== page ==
Look up the number in the memory cell number one and remember it Add the number two to that number and remember the result Put the resulting number into the memory cell number three
The Micro Processor
The machine in Machine Code is the processor. When I say "Add the number to that number you remembered and remember the result", the processor is the one that actually does that. Describing how exactly that works would definitely blow up this article but let's just say that these zeros and ones above correspond to off and on positions of many many switches. And like in a big building, if you set the right light switches at the right time to the right positions, you can suddenly do things like play pong.
I have this idea of building a Water Computer that uses water instead of electrons. It would be huge and slow and possibly quite wet but it would be perfect to demonstrate how a processor works because everythings would be so slow that you could actually watch it happening. Of course any liquid would do so in the future I might call it Beer Computer for marketing reasons.
Anyway, like my hypothetical water processor, these processors used to be huge and expensive but eventually became tiny (hence micro) and cheap enough so everybody could have one. Born was the personal computer. Nowadays we are surrounded by micro processors. They are in out computers (duh), cars, blenders, dish washers, everywhere. They are usually black and square and flat and get really hot if you watch a lot of cat videos.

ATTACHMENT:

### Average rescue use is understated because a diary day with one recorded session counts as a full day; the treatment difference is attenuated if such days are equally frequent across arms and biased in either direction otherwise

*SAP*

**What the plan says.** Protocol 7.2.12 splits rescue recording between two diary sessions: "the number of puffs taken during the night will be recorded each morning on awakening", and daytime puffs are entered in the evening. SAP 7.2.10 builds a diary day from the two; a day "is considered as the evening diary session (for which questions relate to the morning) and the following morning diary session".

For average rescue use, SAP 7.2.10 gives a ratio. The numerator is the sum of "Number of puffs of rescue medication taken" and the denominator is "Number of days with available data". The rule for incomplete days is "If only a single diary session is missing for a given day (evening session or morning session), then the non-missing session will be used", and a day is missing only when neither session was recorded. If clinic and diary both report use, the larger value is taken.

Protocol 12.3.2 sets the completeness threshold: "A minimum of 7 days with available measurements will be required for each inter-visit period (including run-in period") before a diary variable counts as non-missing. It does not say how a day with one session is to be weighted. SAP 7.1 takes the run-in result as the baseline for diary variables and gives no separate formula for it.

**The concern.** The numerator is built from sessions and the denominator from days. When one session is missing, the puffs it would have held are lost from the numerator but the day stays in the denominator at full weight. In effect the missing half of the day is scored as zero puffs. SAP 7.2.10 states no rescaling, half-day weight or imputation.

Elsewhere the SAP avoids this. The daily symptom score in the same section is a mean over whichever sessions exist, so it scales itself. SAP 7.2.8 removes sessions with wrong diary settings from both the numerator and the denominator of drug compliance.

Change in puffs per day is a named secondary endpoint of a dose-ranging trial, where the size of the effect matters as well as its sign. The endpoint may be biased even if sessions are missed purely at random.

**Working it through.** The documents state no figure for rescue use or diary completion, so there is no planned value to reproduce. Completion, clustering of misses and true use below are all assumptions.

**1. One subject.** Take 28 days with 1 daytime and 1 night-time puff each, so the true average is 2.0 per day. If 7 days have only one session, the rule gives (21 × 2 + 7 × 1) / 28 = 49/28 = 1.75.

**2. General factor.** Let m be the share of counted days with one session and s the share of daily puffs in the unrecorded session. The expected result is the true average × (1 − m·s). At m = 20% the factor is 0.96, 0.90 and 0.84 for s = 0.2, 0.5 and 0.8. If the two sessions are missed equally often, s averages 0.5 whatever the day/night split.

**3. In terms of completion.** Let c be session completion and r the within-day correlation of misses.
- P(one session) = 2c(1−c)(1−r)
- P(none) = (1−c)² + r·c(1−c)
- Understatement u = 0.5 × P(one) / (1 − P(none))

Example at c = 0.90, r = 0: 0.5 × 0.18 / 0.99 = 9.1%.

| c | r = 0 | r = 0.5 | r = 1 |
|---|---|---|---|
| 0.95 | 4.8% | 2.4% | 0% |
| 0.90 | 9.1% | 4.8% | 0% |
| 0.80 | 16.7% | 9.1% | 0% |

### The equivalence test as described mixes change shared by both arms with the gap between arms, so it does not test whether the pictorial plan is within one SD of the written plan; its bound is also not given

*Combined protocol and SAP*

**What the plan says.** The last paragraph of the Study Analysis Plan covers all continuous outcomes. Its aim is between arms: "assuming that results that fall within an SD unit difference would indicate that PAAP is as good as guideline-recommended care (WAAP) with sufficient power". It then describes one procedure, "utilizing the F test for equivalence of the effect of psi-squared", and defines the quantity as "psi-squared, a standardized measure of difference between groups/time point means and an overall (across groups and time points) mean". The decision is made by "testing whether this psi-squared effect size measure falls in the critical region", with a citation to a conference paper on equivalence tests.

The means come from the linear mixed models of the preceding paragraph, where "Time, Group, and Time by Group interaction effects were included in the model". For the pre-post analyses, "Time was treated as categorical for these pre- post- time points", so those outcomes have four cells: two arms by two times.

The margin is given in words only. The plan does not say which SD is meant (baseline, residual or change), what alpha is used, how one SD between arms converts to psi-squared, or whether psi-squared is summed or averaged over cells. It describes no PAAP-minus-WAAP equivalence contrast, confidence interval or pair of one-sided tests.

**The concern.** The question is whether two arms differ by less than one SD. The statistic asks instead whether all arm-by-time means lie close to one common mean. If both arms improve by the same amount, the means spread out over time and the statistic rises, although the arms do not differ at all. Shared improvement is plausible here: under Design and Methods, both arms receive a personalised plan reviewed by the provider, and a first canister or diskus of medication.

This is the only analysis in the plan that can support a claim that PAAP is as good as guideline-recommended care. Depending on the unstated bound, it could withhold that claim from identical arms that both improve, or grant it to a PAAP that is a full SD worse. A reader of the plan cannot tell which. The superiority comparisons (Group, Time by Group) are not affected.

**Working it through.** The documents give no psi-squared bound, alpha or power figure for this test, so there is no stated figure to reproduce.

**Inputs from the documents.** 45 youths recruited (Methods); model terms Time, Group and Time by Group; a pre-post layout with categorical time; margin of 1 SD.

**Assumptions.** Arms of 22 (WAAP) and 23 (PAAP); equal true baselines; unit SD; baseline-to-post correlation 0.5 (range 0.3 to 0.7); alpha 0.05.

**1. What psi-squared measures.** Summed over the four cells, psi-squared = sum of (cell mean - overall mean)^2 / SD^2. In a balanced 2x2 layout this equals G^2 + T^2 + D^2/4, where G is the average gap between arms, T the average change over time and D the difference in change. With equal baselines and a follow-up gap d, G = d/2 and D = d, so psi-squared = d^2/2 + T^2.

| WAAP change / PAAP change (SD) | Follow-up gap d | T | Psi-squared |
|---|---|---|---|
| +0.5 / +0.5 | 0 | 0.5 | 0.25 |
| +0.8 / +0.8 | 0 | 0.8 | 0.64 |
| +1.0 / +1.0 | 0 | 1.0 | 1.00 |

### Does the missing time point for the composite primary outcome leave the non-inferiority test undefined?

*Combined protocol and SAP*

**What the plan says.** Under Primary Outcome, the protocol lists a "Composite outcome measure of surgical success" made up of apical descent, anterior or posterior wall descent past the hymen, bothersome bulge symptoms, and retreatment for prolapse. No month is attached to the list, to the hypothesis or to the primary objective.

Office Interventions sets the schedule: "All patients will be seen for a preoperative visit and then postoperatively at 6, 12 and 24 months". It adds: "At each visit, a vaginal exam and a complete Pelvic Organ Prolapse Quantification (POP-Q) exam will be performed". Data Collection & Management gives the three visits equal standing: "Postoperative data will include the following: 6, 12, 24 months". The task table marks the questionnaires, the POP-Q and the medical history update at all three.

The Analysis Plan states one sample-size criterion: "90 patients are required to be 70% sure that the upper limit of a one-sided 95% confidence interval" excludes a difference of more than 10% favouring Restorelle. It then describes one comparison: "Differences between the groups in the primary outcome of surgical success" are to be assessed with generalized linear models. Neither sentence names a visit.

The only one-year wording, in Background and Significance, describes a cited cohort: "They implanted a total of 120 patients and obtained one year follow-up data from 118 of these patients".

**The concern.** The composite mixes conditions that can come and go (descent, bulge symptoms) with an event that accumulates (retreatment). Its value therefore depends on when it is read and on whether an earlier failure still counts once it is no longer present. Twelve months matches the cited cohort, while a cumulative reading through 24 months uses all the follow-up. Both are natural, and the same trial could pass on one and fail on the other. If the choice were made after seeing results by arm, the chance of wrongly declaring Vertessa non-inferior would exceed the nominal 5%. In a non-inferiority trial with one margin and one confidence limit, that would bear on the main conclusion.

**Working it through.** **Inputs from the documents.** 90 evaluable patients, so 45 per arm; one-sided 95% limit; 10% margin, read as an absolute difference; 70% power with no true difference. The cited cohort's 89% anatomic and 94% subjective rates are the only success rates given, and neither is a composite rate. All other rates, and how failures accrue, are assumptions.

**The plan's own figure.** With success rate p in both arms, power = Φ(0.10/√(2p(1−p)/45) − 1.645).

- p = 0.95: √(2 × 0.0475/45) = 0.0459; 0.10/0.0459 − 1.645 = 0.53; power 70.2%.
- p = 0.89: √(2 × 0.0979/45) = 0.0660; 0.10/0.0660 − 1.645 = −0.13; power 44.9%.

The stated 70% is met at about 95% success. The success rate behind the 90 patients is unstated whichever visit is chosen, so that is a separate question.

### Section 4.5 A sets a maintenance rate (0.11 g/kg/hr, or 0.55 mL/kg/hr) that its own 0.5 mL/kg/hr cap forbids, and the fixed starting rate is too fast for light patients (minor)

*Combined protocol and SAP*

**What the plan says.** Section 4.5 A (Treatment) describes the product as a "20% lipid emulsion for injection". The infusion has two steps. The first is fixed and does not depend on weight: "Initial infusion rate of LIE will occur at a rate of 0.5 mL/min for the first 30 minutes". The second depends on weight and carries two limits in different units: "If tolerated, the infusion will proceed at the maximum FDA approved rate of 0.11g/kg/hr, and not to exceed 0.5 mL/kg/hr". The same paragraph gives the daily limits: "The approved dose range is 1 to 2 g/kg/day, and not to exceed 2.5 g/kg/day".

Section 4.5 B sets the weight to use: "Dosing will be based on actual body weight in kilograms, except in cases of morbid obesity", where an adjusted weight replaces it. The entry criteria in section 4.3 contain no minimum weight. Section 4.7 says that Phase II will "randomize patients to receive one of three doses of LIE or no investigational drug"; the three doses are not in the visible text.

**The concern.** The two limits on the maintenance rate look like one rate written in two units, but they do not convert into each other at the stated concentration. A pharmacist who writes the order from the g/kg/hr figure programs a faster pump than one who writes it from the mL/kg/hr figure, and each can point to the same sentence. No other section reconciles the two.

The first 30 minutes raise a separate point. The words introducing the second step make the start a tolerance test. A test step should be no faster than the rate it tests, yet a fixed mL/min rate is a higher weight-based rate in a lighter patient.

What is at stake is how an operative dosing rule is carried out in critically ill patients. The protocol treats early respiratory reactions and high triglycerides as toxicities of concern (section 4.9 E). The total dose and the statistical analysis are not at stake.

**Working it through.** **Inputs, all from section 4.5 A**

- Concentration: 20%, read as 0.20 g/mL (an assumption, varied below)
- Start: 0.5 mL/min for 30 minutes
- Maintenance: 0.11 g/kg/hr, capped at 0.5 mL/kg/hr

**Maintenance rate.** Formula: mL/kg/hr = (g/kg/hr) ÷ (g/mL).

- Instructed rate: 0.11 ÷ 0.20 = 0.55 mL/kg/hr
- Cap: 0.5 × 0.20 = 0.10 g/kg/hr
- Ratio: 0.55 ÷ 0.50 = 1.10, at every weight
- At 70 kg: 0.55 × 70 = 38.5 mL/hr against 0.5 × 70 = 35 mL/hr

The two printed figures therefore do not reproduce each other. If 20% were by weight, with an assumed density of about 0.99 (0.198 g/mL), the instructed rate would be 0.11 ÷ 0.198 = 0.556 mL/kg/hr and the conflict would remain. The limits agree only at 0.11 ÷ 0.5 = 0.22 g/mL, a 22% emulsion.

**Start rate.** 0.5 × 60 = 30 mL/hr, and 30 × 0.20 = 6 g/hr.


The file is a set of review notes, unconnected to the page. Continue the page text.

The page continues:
The great thing about software is that you can build anything with it. Even a computer. A computer built from software instead of silicon, gold, aluminum and stuff is called an emulator. So you can write a programm that behaves just like a certain processor. Such an emulator has the big advantage that you can very easily look inside it. This is very hard with a physical micro processor since it's so tiny and everything happens so fast.
Since I couldn't find one within ten minutes, I did what every sane software developer would do - I wrote my one. You can find the result here. And although the value for humanity of this exercise is questionable, I once again felt why I'm such a big fan of reinventing the wheel. By re-building the whole processor I got to know it a lot better than by using it and it was a lot more fun than reading a 500-pages technical book. And probably took the same time (I'm a slow reader).
When we sat down to write some Assembler at the Coding Dojo and started wondering, what our pogramm should actually do, Rob had the idea to build a ray tracer for a sphere. In other words, to paint a circle. I loved it because it gave me a good excuse to do some actual math and it sounds cool. I was suprised by how much math I've forgotten in a couple of years. But an hour later we had roughly implemented the ray tracing algorithm. In C.
Translating the C program into Assembler is trivial of course. Or so we thought. We thought wrong. In the remaining hour we achieved little more than paining the background. In blue. But we sure had a good time doing so.